Dagnija Loča, leading researcher at the Riga Technical University (RTU) Institute of General Chemical Engineering, director of the RTU Rūdolfs Cimdiņš Riga Biomaterials Innovation and Development Centre and professor at the Latvian Academy of Sciences, believes that Latvia is a good environment for women to learn and gain a degree. “I grew up in a time when Latvia was regaining independence. My parents saw how complex the situation was at the time and encouraged me to study. The opportunity to study abroad also opened up at that time, and young people my age understood how crucial the English language was. Another important aspect is a personal drive to be in constant movement and achieve more, rather than staying in one place,” she explains.

The professor studied materials science at the RTU Faculty of Chemistry, and the course had slightly more men than women. However, more of the women chose a career in science. Loča assumes that this is linked with the fact that, when starting a family, men find it more important to be the breadwinner and earn a good wage. Although a researcher is an expert in their field and operates within the best group for them, money is low. I assume that, in my course, parents were able to support their daughters, and that’s how we could afford to advance our careers in science,” surmises Loča.

The institute she leads collaborates with international partners, so the professor has an idea of the situation in other countries. Loča has noticed that, in many countries, such as France or Germany, women find it fairly difficult to climb the career ladder and ascend to higher roles. “Young women see that their experienced female colleagues are unable to advance, and so they also lose the motivation to try,” explains Loča. She presumes that there are also fields in Latvia where the situation is similar, but has the impression that the glass ceiling here is “thinner.” “At RTU, I have never felt smothered or limited. If I have a desire and an idea, nobody will stop me,” says Loča.

When looking at the involvement of women in science, Paiders emphasises two problems. First, the overall balance of women is high, but this is not evenly spread out among different fields. There is a particularly high proportion of women in many social and humanities sciences, but this figure is low in engineering. Second, there are no barriers to women finding jobs in science in Latvia. However, when talking about career advancement, there may be institutional obstacles. “Therefore, as the academic job category increases in importance, the proportion of women decreases. For example, the highest proportion is among research assistants, while the smallest is among leading researchers,” adds Paiders.

Success figures are even

In the LSC’s Fundamental and Applied Research project call, to which scientists from Latvian universities and institutions submitted around 600 projects over the past two years,  40.4% of project leaders and research group leaders in 2021 and 41.5% in 2022 were women. In both years, the most applications made by female-led groups were in the social sciences (63% in 2021) and humanities and arts research (68% in 2021). Male-led project proposals in 2021 were in the majority in the natural sciences and in engineering and technology, where female-led groups in both categories made up 27% of applications.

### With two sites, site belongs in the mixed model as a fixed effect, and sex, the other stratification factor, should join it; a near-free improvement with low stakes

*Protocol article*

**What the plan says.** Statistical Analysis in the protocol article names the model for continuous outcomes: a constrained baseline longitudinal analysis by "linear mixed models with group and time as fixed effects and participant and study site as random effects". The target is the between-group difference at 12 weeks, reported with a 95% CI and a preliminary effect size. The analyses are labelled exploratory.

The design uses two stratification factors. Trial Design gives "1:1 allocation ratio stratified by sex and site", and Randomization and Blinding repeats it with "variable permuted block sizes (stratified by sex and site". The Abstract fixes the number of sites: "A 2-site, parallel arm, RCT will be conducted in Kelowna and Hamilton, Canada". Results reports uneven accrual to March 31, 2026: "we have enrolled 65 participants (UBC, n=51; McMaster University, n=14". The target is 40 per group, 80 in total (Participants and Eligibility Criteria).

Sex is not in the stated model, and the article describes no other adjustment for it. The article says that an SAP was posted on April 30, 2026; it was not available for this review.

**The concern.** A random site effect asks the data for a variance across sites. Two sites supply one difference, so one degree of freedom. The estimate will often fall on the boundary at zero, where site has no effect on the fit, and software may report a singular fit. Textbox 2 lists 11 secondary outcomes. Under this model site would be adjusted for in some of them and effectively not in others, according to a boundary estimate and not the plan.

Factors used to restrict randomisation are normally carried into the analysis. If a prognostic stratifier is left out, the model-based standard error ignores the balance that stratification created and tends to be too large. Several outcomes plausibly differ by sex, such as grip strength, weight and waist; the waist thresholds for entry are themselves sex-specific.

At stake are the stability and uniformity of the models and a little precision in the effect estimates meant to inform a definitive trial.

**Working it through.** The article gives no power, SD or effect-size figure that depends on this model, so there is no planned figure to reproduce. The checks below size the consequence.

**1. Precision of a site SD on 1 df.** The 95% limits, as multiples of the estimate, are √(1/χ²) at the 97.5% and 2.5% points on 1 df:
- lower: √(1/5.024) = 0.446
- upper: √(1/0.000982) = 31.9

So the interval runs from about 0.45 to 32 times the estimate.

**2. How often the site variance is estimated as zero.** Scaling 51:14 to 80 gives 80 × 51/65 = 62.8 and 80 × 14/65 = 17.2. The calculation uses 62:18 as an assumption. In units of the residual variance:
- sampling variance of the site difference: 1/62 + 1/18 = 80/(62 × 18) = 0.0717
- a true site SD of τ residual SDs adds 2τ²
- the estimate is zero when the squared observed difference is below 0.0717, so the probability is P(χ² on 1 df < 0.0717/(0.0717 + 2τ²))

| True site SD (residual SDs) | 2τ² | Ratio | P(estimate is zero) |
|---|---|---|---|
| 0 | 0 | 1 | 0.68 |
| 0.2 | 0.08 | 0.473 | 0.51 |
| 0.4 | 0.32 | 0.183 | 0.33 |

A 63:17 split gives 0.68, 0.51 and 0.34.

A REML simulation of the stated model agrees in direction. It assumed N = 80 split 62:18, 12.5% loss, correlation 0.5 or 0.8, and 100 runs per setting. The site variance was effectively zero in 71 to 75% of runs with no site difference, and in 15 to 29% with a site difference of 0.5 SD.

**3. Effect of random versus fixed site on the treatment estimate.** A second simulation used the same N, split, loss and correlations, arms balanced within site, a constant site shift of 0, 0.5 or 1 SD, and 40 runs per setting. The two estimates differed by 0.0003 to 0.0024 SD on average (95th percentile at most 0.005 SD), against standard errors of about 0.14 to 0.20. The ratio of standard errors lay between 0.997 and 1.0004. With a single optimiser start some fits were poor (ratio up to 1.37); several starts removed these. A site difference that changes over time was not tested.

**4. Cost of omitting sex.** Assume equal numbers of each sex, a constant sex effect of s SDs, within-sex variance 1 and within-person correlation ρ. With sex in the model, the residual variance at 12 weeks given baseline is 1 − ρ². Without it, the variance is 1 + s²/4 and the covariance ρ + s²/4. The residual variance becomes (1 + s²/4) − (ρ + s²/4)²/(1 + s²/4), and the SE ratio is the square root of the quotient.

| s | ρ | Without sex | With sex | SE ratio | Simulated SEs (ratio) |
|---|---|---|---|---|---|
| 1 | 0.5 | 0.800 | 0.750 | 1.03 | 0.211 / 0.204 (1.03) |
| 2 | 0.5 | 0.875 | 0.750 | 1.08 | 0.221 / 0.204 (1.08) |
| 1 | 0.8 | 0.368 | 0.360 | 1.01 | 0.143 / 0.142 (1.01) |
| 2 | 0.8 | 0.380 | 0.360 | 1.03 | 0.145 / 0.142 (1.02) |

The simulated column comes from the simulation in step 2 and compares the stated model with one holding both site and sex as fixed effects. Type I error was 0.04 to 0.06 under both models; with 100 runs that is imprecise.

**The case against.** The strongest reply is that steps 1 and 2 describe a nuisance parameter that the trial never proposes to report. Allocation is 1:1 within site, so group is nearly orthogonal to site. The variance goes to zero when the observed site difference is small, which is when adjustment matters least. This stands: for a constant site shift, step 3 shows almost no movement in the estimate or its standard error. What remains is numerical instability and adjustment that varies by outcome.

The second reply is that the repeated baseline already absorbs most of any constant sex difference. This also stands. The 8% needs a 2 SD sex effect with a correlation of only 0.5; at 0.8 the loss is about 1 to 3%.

The situation differs year-on-year in medicine and health sciences, as well as in agricultural, forestry and veterinary sciences. For example, if one year saw an equal number of projects submitted by project leaders of each gender, or if one gender dominated, the situation was reversed the next year. However, the proportion of projects submitted by one gender never fell below 40%.

Post-doctoral programmes are balanced. Of 344 research applications, 168 were submitted by women. Meanwhile, of 143 applications for projects developing new technologies or products, 74 were authored by women.

The LSC’s Fundamental and Applied Research project call’s success rate is the number of projects receiving financing compared with total applications. The success rate for 2021 was 13.3%, and in 2022 it was 10.1%. Financing is only awarded to the highest-rated projects.

“In both years, success figures for project managers of each gender were almost even,” explains Muižniece.

In 2021, women leaders were significantly more successful in medicine and health sciences and equally as successful as men in natural sciences. Meanwhile, in the 2022 call, parity between the genders was observed in the natural sciences, humanities and arts, as well as in agricultural, forestry and veterinary sciences. There was a slightly higher success rate for women in the social sciences. The fact that the situation in each field differs between the two years shows, according to the LSC, that success is based on the experience, talent and work of each individual scientist and their colleagues, rather than gender.

Author: Anda Asere (www.labsoflatvia.com)
Photo: Shutterstock